Talk, Write and Read, Channel 4, Mondays 9.46-10.01am. Rpt Wednesdays, 9.46-10.01 am.
Among their many obligations, junior school teachers have to provide challenging opportunities for children to develop an understanding of the world around them through speech. "One Last Lie", a five-part drama in this term's Channel 4 Talk, Write and Read series, addresses this need, and offers teachers a powerful resource to help their pupils to learn the social art of talking.
The story of how Becky and her younger brother, George, cope with the emotional turmoil of their parents' marital breakdown is likely to engage children who may have experienced family rows and feared, or even endured, their own parents separating.
Becky's father is insensitive, overbearing and often absent on business. When he is at home he denies his daughter affection, makes unreasonable demands on his son and criticises his unemployed wife who cannot cope.
By the end of the first episode Becky is responding to the hostile household environment by telling outrageous lies, George is simply sad and subdued, the father is turning to the pub for refuge and the mother is walking out for good. The next four episodes explore how each member of the family deals with the separation and how it is finally resolved.
In spite of the sad plot, the often witty script lets children in on the secret feelings of each character and invites them to see the situation from their point of view. It poses questions and begs answers. While much of the plot is exaggerated and improbable, it remains an interesting drama that should elicit equally interesting responses.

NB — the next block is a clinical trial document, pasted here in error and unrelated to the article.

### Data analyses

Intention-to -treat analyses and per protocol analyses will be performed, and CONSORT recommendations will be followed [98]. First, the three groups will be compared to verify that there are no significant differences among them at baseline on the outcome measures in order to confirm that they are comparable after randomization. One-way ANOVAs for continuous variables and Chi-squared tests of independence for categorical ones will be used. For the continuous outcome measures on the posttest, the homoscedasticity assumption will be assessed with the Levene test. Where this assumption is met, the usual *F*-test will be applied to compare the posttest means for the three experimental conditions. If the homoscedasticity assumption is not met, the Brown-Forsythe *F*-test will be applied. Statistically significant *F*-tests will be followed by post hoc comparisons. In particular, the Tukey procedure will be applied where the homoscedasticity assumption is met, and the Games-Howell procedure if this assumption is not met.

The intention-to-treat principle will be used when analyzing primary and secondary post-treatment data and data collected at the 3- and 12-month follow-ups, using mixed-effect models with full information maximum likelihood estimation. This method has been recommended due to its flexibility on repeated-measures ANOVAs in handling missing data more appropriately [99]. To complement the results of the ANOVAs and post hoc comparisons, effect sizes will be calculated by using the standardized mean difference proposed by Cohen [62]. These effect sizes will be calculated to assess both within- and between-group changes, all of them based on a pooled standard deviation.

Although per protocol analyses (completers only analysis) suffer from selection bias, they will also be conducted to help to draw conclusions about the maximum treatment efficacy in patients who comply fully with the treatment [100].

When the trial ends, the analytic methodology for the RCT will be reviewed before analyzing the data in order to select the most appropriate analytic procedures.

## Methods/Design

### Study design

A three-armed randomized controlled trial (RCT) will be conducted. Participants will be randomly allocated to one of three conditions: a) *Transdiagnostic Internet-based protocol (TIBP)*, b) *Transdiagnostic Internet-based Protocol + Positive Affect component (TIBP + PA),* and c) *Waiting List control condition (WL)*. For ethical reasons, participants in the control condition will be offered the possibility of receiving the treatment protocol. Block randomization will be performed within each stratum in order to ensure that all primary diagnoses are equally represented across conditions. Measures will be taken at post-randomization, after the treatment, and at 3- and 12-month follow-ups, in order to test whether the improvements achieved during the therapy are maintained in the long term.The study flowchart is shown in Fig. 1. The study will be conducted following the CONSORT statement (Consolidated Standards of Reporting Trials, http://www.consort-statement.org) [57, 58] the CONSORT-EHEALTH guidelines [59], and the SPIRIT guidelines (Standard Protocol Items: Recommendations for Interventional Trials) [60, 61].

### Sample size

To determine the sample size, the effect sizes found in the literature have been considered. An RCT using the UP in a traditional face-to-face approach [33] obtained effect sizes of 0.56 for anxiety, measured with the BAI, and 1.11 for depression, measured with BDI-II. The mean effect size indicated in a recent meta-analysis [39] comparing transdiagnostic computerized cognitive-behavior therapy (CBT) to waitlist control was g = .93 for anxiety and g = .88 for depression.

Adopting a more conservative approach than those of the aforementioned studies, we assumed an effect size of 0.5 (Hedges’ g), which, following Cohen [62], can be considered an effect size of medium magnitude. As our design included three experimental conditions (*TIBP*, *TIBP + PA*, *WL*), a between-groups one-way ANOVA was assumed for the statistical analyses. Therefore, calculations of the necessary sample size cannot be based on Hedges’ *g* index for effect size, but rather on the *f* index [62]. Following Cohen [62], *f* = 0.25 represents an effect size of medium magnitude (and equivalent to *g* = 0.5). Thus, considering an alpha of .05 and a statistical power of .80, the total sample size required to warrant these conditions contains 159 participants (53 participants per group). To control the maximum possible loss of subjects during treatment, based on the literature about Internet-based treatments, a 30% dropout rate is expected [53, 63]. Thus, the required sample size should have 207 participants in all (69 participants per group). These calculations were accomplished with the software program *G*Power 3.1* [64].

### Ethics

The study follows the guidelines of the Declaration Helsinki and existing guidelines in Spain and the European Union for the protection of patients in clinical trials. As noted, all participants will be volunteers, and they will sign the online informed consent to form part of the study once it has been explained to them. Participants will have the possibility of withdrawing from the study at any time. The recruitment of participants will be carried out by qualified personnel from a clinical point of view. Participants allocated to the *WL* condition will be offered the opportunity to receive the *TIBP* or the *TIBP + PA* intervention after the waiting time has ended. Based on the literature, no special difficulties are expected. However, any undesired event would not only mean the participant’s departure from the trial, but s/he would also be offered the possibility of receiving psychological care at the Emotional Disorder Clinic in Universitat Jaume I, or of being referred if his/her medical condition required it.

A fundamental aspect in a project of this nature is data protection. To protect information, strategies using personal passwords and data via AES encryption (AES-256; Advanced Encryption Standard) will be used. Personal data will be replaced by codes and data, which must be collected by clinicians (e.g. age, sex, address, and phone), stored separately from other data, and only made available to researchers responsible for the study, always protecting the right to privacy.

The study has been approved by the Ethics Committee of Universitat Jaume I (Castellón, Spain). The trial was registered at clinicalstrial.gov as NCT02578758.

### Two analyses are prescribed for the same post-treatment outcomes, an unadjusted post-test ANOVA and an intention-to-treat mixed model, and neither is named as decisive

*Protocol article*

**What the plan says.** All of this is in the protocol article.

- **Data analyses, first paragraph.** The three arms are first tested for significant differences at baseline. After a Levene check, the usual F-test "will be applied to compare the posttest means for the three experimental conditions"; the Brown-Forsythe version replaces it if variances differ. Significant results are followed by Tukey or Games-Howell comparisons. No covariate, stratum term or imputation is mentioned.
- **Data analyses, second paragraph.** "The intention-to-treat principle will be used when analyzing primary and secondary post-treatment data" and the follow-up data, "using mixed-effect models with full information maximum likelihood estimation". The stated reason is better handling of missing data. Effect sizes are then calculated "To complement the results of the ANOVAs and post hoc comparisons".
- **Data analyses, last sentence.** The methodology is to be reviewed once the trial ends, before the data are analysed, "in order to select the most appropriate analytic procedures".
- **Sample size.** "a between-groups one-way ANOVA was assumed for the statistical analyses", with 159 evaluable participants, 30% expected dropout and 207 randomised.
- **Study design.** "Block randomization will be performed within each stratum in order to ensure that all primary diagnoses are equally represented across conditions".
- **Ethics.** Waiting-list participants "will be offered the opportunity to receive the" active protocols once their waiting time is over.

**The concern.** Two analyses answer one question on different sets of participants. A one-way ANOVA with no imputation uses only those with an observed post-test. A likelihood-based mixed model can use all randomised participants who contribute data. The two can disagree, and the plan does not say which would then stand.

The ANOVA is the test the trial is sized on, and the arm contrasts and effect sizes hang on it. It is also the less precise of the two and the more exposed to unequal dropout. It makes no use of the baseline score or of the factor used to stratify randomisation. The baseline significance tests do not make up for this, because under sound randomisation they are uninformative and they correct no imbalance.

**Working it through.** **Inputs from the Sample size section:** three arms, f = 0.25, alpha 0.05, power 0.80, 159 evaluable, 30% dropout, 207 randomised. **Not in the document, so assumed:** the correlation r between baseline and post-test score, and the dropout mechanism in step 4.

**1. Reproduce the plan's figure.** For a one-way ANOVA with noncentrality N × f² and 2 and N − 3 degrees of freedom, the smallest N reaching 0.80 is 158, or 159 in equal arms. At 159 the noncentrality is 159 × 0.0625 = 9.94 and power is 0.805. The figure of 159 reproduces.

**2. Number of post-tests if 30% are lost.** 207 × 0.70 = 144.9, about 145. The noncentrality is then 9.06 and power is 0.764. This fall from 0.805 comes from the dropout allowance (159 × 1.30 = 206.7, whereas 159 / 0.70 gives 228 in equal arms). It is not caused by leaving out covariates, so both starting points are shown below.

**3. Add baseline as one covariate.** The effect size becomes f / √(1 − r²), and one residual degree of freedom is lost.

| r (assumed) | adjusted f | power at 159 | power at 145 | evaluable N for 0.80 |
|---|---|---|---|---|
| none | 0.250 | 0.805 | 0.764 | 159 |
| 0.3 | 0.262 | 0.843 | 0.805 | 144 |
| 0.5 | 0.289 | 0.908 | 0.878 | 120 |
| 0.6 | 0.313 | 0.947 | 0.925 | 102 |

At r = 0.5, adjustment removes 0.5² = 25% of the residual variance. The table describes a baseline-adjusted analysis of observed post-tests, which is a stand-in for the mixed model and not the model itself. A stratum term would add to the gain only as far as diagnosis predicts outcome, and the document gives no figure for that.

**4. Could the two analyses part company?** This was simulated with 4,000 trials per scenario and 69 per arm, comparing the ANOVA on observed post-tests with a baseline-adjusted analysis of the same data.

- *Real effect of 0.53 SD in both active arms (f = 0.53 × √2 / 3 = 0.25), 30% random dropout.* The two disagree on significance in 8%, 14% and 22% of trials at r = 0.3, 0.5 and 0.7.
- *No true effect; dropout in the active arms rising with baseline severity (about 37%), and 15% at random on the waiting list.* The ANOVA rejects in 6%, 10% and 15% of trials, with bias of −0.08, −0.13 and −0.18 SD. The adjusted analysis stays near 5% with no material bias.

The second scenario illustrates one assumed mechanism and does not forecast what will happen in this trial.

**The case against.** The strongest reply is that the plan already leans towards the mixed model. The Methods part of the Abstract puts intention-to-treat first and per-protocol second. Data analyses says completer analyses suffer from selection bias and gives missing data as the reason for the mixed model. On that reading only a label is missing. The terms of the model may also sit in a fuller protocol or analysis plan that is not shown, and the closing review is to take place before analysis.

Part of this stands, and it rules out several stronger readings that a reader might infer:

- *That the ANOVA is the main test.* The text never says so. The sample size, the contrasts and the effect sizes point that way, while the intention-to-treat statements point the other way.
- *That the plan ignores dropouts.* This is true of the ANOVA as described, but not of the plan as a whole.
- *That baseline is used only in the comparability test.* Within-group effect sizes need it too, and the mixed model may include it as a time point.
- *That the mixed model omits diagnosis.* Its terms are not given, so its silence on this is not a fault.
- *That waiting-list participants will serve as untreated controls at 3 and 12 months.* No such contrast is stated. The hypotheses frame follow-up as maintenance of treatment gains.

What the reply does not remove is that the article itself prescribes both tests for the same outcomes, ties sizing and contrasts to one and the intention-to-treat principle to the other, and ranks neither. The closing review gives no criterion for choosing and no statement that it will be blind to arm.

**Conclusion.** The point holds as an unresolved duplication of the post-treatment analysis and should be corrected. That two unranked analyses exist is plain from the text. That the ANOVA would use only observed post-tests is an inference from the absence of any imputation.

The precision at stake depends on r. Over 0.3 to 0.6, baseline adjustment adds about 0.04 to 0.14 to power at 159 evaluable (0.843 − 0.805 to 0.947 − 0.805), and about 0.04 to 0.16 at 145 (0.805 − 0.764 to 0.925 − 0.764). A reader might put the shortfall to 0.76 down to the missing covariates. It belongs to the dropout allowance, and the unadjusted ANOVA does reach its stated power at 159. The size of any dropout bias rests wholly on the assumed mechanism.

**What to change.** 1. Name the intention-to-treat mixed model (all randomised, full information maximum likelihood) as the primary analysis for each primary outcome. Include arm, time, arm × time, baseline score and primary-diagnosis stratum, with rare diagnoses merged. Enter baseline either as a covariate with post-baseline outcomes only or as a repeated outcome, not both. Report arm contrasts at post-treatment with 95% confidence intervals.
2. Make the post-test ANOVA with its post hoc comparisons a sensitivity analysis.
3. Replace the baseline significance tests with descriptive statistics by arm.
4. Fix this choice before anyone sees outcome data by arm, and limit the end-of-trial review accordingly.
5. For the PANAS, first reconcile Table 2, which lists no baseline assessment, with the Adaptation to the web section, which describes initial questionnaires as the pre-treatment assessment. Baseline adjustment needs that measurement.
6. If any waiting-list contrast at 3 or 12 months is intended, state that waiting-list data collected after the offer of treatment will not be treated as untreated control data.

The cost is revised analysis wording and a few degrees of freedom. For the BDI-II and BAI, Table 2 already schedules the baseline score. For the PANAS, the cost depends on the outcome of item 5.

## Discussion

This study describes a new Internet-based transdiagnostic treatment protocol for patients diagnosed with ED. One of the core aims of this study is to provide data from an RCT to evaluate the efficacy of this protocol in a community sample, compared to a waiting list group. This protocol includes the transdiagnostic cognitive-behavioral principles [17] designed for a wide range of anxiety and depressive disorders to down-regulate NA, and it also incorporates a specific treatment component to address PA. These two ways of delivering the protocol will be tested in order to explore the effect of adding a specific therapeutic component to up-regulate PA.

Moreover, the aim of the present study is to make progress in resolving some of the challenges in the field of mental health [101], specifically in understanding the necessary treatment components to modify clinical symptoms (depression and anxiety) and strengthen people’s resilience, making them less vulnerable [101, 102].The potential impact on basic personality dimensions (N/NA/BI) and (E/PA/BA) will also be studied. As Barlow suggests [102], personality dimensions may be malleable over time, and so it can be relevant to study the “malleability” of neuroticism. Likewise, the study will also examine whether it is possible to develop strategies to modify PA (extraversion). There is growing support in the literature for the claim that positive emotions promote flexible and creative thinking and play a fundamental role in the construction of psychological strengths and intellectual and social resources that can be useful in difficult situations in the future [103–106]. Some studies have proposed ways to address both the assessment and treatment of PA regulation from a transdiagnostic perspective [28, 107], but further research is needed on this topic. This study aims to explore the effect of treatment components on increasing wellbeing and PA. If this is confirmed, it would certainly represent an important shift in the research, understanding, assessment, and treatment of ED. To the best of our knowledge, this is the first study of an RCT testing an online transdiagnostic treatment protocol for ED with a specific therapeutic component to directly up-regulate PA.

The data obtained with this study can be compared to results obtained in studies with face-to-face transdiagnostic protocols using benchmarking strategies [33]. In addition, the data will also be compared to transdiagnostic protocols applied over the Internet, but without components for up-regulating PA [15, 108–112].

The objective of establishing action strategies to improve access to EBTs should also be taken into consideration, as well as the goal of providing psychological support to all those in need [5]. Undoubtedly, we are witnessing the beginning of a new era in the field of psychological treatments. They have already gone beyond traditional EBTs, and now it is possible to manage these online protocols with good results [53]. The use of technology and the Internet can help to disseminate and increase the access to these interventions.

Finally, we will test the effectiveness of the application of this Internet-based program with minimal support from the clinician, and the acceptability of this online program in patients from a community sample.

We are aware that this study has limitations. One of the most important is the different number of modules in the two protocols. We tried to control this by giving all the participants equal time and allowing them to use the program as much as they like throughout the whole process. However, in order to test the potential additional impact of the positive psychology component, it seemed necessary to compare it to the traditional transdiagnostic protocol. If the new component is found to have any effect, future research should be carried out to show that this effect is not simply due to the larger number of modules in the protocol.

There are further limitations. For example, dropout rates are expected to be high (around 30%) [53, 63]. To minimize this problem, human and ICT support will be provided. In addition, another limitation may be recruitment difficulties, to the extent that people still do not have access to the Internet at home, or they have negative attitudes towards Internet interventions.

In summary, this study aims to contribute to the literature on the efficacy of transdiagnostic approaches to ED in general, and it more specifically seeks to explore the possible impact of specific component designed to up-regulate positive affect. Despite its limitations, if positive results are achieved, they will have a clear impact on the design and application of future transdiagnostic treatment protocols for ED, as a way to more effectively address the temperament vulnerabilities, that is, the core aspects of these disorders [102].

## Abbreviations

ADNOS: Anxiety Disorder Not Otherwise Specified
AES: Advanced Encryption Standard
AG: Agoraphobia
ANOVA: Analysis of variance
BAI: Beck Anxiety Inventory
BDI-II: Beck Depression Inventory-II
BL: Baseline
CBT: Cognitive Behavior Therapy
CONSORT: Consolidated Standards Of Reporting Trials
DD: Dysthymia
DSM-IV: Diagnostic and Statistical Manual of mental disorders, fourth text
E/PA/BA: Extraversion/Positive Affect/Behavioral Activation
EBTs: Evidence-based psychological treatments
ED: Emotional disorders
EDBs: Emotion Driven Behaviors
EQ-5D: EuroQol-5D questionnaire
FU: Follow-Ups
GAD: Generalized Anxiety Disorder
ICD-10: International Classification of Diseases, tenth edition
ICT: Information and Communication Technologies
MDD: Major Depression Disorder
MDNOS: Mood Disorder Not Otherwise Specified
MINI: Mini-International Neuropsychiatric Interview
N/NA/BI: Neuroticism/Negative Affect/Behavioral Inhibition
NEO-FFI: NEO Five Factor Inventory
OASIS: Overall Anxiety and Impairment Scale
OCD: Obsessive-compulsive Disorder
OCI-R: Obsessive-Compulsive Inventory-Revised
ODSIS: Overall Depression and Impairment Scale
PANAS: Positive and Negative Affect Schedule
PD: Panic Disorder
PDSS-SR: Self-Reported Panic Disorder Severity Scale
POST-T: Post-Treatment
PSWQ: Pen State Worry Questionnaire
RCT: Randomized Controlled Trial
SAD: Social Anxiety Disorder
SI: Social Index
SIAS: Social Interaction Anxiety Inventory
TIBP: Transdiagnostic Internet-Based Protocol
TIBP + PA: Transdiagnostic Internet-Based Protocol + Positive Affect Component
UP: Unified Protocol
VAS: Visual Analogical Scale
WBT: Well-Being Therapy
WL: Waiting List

"One Last Lie" is an extremely well-thought-out stimulus for exploratory speaking and listening in the classroom. Most children will have something to contribute to the discussions that follow each episode. Their spoken thoughts can be analysed by other members of their group and their thoughts can evolve as they listen to other children. The content of the drama invites children to listen, argue, explain, evaluate and challenge so that talk becomes a tool for the shared construction of meaning.
Television is an ideal way of bringing poets into a classroom to reveal how they write poetry. In the first of two "Write" episodes of Talk, Write and Read the performance poets Yakety Yak do just this. They present poetry as great fun, something that the mouth enjoys speaking and the ear enjoys hearing. In the second, the Carnegie Award-winning book Storm, by Kevin Crossley-Holland, is used to explore how fear can be represented in writing. The other three programmes in the series deal with etymology, spelling strategies and aspects of knowledge about language. One of these programmes is presented by the ubiquitous Michael Rosen.
Talk, Write and Read, supported by excellent teachers' notes, lends itself to a variety of classroom activities and teachers can select programmes to fit into their planned scheme of work.